Personal Defense Tip: Just Say No To Warning Shots

by Tommy Grant

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In a perfect world, everyone would know not to fire warning shots. Unfortunately, Hollywood has made them almost part of our cultural lexicon. But don’t fall for Hollywood “training” on self-defense when it comes to warning shots. Or pretty much anything else for that matter.

Why not keep the warning shot in your toolbox should you have an opportunity to employ it?

Make no mistake…discharging your firearm in a confrontation will constitute use of “deadly force” to police and prosecutors. Possibly an illegal discharge of a firearm, depending where it happens. Maybe a reckless endangerment charge. If circumstances don’t justify shooting a bad guy (or girl) center mass, then circumstances don’t justify firing a warning shot. Period.

What’s more, depending on the state of your your cosmic karma, that warning shot projectile could wind up hitting a busload of widows and orphans somewhere downrange. Or a neighbor’s child. Or someone you love.

Or, in the case of an upstate New York woman Saturday night, your aim might not be so good . . .

An Ogdensburg woman is facing assault and weapon possession charges following a Saturday night shooting on Deviller Street after she allegedly tried to fire a warning shot above two men, instead hitting one of them with a shotgun blast.

Ogdensburg police charged Nikeia J. Paige, 39, of 1217 Greene St., with second-degree assault and fourth-degree criminal possession of a weapon.


Then there’s the fact that firing a warning shot wastes precious ammo. If you have a five-shot revolver, you’ve just expended 20% of your threat-stopping capability. Remember, using handguns involves shooting a peanut-sized piece of lead a modest velocities. A single handgun-round hit may not stop a motivated bad guy. In fact, it might just irritate them.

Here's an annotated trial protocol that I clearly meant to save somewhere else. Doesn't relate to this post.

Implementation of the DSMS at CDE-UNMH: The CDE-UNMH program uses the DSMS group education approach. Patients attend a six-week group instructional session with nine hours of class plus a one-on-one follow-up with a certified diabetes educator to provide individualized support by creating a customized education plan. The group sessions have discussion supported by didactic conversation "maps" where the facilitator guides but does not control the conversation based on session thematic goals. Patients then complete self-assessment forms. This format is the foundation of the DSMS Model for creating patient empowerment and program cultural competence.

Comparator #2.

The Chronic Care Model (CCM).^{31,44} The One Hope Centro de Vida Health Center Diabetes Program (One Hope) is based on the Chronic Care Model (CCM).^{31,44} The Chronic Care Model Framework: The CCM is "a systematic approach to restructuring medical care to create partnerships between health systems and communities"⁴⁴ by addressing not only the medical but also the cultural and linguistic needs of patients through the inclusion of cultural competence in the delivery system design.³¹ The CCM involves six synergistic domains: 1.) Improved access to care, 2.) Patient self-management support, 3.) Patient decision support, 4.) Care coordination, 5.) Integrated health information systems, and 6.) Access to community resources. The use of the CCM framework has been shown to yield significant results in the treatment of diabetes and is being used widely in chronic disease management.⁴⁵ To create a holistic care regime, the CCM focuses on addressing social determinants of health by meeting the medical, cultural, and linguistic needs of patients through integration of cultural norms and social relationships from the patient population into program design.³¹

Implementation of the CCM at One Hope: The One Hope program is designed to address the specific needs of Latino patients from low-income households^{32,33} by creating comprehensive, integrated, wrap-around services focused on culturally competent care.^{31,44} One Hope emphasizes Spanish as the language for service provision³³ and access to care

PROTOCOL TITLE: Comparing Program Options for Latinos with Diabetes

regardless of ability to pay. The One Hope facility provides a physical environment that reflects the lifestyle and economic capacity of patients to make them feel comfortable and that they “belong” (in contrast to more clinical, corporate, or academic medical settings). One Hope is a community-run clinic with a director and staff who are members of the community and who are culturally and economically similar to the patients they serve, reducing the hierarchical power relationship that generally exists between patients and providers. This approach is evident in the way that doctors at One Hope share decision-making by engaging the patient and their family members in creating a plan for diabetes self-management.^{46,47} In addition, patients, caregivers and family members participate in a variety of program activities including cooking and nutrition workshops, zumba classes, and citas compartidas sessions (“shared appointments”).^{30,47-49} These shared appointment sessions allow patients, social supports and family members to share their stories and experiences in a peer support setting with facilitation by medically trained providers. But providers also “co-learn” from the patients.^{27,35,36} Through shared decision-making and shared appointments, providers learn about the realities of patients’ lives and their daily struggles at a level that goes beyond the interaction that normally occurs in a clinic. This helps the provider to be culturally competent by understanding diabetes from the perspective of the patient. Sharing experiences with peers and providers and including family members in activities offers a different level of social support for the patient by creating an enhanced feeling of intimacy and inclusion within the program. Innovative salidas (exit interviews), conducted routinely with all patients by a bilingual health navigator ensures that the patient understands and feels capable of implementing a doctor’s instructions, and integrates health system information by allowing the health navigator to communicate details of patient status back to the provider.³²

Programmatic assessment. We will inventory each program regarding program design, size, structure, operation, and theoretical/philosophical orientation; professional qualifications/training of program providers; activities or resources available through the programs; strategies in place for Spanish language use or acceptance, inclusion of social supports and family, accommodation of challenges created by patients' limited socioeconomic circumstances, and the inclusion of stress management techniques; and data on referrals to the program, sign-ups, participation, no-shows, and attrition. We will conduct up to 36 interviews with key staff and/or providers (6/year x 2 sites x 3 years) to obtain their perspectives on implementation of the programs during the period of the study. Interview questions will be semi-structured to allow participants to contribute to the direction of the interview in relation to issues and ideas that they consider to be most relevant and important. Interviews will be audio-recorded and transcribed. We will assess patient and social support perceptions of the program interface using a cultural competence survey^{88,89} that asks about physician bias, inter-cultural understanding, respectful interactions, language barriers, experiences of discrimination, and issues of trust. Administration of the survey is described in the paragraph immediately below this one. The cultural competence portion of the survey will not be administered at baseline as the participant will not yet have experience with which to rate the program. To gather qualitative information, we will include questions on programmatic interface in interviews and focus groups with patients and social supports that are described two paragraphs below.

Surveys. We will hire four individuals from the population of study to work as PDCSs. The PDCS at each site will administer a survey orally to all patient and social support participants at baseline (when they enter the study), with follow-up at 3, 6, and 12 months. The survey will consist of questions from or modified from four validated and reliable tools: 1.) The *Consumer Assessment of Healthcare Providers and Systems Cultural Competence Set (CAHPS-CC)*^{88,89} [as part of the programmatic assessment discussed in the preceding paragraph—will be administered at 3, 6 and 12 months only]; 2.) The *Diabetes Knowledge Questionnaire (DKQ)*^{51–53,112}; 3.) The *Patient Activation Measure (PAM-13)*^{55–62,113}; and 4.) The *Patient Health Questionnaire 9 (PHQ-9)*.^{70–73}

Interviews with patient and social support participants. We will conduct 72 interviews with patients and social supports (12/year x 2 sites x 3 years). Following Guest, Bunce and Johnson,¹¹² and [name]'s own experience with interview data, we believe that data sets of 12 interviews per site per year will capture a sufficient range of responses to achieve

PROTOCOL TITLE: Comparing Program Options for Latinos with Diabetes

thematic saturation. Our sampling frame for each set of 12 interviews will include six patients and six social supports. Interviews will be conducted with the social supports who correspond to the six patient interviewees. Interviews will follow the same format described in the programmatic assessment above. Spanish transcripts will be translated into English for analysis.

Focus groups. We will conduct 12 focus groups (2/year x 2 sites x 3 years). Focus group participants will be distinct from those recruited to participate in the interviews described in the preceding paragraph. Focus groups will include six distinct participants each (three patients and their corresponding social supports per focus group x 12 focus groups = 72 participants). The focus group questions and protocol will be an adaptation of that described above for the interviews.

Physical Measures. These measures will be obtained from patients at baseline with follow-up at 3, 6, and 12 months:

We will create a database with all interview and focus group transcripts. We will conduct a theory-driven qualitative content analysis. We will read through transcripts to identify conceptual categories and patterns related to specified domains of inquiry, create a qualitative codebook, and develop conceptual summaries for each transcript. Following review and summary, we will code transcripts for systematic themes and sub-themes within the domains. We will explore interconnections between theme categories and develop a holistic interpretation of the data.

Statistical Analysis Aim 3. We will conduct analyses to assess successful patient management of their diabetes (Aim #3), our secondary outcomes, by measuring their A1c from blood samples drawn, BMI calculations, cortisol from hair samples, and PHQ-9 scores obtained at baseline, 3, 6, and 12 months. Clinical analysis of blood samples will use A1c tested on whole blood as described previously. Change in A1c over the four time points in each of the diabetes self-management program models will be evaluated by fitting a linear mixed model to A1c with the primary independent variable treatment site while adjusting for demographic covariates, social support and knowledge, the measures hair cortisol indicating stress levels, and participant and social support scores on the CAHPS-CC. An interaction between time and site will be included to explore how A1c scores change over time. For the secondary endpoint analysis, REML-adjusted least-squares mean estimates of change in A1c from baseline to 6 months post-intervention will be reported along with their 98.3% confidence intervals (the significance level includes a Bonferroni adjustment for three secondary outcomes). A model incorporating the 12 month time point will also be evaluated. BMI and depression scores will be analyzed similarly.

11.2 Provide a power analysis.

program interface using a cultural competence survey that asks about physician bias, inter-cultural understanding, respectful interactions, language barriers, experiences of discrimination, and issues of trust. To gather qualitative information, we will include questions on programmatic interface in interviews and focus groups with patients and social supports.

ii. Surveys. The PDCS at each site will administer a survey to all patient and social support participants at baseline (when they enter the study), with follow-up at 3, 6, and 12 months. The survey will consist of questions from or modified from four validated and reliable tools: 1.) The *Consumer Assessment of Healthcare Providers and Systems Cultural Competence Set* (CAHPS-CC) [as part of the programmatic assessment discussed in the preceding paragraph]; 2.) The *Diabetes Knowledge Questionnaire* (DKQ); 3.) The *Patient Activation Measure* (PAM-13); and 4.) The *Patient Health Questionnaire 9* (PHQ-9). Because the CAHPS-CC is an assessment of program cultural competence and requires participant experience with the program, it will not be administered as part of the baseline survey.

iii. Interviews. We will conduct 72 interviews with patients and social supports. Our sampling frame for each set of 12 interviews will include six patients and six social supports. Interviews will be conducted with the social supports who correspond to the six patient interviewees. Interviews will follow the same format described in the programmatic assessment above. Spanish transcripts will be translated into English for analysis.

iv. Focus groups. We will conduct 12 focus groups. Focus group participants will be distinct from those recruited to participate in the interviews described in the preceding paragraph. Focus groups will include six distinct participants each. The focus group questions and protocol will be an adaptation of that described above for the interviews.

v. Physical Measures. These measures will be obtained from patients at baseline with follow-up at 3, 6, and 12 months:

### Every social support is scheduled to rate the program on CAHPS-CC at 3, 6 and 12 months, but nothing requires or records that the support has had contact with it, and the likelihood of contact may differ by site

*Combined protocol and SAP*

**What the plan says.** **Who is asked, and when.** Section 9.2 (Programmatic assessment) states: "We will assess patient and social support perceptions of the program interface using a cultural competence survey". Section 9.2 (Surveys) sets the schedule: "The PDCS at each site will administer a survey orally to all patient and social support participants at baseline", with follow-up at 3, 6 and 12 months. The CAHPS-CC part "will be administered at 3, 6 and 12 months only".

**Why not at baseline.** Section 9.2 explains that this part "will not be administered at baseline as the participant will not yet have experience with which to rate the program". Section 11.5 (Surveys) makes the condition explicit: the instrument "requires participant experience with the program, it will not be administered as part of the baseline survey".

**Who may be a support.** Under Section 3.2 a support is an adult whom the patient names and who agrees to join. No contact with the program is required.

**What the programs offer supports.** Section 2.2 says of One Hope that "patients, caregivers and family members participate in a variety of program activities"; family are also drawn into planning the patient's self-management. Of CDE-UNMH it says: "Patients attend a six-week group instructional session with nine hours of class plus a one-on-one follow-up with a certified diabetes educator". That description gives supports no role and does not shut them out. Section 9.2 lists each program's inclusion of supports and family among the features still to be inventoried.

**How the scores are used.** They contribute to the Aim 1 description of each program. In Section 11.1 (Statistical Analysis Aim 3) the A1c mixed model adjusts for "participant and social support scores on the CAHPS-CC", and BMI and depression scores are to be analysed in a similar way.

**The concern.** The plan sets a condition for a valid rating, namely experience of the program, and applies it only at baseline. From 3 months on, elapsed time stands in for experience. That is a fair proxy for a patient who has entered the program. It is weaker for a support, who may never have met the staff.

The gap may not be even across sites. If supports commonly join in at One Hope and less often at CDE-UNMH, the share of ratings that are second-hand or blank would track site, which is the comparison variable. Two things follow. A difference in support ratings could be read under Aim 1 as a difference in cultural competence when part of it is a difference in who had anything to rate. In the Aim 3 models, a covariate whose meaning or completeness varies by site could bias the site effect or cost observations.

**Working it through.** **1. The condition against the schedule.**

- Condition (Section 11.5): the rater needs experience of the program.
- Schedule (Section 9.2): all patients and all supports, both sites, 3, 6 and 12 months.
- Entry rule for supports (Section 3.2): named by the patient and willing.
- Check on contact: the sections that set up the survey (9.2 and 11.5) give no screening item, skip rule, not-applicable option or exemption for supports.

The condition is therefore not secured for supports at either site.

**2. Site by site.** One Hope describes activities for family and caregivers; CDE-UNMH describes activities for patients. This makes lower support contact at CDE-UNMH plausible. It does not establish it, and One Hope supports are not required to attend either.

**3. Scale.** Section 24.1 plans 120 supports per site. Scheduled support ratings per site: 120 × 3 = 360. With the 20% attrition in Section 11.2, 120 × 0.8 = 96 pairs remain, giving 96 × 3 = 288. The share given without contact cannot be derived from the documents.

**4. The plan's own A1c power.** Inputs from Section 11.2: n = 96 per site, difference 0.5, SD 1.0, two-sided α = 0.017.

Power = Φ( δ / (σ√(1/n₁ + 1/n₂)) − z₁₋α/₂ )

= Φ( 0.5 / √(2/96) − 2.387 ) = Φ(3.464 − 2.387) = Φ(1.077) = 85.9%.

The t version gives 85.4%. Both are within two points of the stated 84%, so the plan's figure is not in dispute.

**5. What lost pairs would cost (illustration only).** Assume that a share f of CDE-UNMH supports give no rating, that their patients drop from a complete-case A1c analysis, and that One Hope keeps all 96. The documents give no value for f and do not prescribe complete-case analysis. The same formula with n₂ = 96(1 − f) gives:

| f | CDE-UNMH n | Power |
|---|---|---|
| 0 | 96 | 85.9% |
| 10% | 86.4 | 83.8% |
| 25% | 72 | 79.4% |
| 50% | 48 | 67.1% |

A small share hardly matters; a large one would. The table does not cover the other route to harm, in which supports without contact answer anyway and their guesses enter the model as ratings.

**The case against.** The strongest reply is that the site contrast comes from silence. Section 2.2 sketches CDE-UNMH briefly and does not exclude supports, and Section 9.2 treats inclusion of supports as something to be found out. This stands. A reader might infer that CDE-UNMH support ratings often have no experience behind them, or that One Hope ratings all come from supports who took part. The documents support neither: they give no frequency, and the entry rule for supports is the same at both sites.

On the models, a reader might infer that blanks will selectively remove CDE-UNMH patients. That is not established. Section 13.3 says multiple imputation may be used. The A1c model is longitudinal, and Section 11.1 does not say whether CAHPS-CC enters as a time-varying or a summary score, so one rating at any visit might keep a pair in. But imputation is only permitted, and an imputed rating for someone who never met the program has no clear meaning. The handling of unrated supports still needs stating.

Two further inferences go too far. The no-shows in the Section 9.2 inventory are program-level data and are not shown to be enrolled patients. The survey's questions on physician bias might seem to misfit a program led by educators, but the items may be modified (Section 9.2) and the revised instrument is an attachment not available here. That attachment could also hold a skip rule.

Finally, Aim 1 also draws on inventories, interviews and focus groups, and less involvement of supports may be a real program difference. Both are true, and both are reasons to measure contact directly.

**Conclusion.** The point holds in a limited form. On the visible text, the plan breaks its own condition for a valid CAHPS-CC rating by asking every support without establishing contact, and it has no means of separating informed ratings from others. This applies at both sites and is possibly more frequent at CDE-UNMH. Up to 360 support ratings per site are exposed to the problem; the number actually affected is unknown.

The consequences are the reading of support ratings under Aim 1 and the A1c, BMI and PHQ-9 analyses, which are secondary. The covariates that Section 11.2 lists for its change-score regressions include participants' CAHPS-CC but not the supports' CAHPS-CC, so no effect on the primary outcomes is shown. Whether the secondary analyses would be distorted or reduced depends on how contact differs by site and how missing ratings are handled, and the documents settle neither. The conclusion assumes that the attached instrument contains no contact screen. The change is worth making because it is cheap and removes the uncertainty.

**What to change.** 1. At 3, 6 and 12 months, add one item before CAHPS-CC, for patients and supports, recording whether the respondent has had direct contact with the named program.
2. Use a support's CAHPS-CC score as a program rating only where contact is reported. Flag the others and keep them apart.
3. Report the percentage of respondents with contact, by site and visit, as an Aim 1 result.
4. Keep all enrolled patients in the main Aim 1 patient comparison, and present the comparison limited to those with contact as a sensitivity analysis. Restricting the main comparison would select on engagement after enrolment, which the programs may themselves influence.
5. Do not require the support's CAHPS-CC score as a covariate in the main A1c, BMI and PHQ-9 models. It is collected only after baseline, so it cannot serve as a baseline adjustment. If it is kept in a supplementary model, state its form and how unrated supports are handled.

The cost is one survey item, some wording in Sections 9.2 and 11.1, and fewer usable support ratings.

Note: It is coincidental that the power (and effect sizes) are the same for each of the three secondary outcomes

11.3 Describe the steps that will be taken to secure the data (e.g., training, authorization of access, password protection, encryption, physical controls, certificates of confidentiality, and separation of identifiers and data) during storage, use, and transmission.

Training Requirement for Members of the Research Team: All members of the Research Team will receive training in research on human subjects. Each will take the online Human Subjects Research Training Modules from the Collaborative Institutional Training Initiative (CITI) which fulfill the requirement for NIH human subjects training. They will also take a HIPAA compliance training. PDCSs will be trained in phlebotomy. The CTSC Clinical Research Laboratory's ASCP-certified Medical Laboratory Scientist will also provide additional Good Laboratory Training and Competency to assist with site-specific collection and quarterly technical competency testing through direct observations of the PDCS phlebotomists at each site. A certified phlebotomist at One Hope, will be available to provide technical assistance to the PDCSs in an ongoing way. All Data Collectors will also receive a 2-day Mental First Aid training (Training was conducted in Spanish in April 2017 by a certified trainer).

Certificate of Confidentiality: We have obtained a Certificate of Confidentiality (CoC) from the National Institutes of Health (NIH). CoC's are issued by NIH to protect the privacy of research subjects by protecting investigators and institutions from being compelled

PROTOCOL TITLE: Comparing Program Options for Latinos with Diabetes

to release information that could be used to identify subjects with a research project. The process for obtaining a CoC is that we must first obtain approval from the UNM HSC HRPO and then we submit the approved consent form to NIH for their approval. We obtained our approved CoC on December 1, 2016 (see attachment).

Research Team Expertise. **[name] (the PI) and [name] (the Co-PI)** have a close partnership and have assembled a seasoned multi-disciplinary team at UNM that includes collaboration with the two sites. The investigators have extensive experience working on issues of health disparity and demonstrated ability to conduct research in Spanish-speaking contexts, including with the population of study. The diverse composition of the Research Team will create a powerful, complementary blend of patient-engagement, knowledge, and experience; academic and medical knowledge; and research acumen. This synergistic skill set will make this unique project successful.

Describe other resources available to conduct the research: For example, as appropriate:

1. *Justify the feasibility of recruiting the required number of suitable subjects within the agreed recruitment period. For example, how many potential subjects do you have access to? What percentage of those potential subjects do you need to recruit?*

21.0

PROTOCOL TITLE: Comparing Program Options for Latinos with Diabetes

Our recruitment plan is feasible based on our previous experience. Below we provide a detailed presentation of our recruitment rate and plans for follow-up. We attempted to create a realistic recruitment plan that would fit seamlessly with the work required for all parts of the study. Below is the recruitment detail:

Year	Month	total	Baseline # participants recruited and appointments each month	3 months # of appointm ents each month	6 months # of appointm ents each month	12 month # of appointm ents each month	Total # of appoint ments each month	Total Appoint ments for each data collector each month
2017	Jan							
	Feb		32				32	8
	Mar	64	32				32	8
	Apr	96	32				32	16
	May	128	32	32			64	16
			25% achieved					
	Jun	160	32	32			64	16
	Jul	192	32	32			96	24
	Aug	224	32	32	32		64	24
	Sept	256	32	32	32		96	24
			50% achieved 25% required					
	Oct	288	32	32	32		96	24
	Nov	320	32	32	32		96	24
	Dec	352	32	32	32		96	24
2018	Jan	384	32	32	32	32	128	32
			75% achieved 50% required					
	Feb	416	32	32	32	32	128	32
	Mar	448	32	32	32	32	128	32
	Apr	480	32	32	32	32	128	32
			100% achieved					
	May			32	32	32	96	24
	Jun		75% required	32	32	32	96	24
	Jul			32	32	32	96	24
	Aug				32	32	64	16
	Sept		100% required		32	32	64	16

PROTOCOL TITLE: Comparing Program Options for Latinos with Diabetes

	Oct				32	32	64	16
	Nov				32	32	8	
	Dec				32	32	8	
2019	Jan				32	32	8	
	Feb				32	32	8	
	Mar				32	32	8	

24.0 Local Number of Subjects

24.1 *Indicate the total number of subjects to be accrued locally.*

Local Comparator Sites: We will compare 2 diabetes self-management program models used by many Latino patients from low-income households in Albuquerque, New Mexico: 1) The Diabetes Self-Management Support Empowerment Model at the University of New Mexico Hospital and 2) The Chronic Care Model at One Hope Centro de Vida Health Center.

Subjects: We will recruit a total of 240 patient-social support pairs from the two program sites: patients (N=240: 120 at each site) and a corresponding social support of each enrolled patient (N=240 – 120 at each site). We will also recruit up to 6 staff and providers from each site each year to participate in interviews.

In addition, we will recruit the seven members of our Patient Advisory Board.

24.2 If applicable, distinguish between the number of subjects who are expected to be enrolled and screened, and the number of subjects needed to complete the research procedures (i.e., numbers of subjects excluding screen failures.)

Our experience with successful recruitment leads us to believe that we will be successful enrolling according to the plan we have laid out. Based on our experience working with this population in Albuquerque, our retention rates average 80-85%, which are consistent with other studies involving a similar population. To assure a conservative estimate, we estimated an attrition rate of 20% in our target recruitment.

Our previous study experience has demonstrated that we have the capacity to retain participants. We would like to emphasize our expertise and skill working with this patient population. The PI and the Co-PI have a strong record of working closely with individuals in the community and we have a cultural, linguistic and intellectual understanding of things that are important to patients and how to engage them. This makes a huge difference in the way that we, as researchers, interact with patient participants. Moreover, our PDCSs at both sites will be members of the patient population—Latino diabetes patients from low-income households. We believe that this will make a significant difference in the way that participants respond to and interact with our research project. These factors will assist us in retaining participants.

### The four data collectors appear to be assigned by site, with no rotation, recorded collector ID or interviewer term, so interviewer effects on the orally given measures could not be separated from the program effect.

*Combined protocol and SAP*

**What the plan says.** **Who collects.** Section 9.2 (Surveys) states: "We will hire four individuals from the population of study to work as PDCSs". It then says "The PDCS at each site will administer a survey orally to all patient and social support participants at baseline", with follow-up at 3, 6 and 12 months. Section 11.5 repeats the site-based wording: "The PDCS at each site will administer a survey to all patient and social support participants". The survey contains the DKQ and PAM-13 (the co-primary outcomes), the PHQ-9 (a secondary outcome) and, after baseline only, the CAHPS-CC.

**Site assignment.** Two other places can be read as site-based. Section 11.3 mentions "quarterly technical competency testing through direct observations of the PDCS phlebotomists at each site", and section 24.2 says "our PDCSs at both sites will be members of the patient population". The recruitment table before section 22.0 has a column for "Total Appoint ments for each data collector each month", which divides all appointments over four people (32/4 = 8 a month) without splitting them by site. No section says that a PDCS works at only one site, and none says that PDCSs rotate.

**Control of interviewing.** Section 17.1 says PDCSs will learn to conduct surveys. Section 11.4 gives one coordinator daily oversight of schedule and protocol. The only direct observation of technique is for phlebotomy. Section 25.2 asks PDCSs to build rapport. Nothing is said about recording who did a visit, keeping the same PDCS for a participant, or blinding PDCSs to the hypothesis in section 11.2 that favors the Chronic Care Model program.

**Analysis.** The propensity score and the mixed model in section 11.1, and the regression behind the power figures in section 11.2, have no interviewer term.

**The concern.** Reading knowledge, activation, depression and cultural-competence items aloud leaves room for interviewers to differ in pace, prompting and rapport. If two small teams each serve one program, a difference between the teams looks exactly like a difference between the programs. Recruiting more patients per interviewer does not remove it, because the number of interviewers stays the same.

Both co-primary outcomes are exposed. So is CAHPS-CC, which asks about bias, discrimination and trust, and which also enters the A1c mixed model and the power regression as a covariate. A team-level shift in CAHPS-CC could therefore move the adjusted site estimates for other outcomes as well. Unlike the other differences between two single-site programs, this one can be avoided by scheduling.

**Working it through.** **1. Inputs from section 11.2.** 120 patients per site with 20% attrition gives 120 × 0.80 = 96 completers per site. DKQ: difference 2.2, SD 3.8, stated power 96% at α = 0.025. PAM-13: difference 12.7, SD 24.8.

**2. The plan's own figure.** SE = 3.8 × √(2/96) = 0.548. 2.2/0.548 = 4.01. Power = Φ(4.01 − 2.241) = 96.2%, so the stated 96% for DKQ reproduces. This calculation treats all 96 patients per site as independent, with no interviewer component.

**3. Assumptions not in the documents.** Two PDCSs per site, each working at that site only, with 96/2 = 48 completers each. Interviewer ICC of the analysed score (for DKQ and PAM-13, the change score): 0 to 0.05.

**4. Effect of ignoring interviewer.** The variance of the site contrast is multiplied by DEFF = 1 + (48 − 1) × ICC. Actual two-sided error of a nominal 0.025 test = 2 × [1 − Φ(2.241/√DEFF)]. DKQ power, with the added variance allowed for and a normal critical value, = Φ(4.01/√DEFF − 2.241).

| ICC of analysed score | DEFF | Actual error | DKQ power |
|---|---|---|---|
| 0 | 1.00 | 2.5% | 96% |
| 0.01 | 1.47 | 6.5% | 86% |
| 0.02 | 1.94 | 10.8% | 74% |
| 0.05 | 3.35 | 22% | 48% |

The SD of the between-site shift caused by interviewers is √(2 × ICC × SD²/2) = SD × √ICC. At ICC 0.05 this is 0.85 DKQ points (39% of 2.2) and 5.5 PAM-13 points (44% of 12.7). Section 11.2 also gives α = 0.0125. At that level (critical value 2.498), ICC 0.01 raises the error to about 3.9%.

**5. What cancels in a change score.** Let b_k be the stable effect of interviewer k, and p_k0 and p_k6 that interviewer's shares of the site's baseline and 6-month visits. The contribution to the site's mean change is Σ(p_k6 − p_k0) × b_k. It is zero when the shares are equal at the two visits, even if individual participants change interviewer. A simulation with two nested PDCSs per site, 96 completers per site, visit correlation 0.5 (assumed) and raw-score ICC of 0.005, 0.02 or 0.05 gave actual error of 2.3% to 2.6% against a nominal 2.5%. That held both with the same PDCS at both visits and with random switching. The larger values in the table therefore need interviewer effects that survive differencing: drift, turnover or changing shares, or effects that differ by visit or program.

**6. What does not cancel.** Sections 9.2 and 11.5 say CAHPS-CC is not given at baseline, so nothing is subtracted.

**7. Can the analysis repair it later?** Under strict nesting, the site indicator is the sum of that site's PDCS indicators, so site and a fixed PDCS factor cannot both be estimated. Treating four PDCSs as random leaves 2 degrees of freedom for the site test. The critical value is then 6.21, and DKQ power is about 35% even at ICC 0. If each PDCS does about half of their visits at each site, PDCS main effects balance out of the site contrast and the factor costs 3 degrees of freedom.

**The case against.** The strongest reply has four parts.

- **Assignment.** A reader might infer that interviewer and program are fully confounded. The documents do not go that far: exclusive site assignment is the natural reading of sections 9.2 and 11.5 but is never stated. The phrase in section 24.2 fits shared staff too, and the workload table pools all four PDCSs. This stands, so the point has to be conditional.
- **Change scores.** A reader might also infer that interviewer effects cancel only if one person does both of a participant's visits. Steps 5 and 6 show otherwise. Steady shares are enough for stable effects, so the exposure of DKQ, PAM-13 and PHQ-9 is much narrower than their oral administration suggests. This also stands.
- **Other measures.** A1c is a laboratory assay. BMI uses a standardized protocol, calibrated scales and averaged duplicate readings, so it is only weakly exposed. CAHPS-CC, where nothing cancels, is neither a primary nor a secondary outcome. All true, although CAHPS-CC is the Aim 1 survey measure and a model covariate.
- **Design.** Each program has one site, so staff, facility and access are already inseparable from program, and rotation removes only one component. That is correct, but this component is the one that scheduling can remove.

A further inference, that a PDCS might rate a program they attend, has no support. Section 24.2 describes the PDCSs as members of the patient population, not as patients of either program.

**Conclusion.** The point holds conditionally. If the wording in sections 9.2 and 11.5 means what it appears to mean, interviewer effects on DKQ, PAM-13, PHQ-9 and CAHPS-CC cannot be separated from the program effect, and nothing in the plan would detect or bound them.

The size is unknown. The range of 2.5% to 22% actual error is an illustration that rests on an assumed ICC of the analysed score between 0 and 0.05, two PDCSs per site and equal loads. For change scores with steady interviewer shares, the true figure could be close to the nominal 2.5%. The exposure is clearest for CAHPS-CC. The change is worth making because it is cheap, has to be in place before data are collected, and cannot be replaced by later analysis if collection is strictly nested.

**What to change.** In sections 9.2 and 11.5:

Additionally, in the heat of an actual fight, you may miss your target 80% of the time just like cops tend to do. Want to have a really bad day, Kemosabe? Bring a five-shot revolver to a confrontation, fire a warning shot then miss with the other four rounds. It can happen.

Lastly, and perhaps most importantly, that warning shot may in fact prove counter-productive. The odds of you being attacked a “virgin” violent criminal actor are between slim to nil. They may have enjoyed looking down the muzzle of a cop’s or other victim’s gun before.

If a potential victim shows that they don’t want to shoot the bad guy by pulling away and firing a warning shot into the air or into the ground, Mr. or Mrs. BadDude may think the good guy doesn’t have the stones to actually shoot another person, even if that person has deadly intent.

Two incidents I’ve seen show just that. In both cases, the good guys desperately wanted to avoid shooting someone. In one case, a farmer fired not one, but two warning shots. With each one, the man’s attacker grew more fearsome and aggressive.

The attacker, already angry over crashing his truck, had a blood alcohol three times the legal limit. After those two warning shots, he attacked the farmer a third time sensing his reluctance to shoot him. In the end, the angry and intoxicated aggressor chose poorly. Moments later, he died in a ditch from a ruptured femoral.

In the other case, a man fired over his attacker’s shoulder. At that point, the female attacker apparently made some sort of comment to the effect, “Oh, you really aren’t gonna shoot me, are you?”

Sensing his reluctance to shoot her, she continued to advance upon the drawn gun while threatening to shoot her own gun she pretended to have behind her back. Whereupon the good guy drilled the next round into her gut at bad breath distance. She chose poorly as well, but alcohol intoxication does that to people. Fortunately for her, her victim rendered aid after shooting her, potentially saving her life.

In short, don’t fire warning shots. Contrary to Hollywood make-believe, they may not only fail to discourage an attack, but they may in fact embolden an attacker…and land you in prison.

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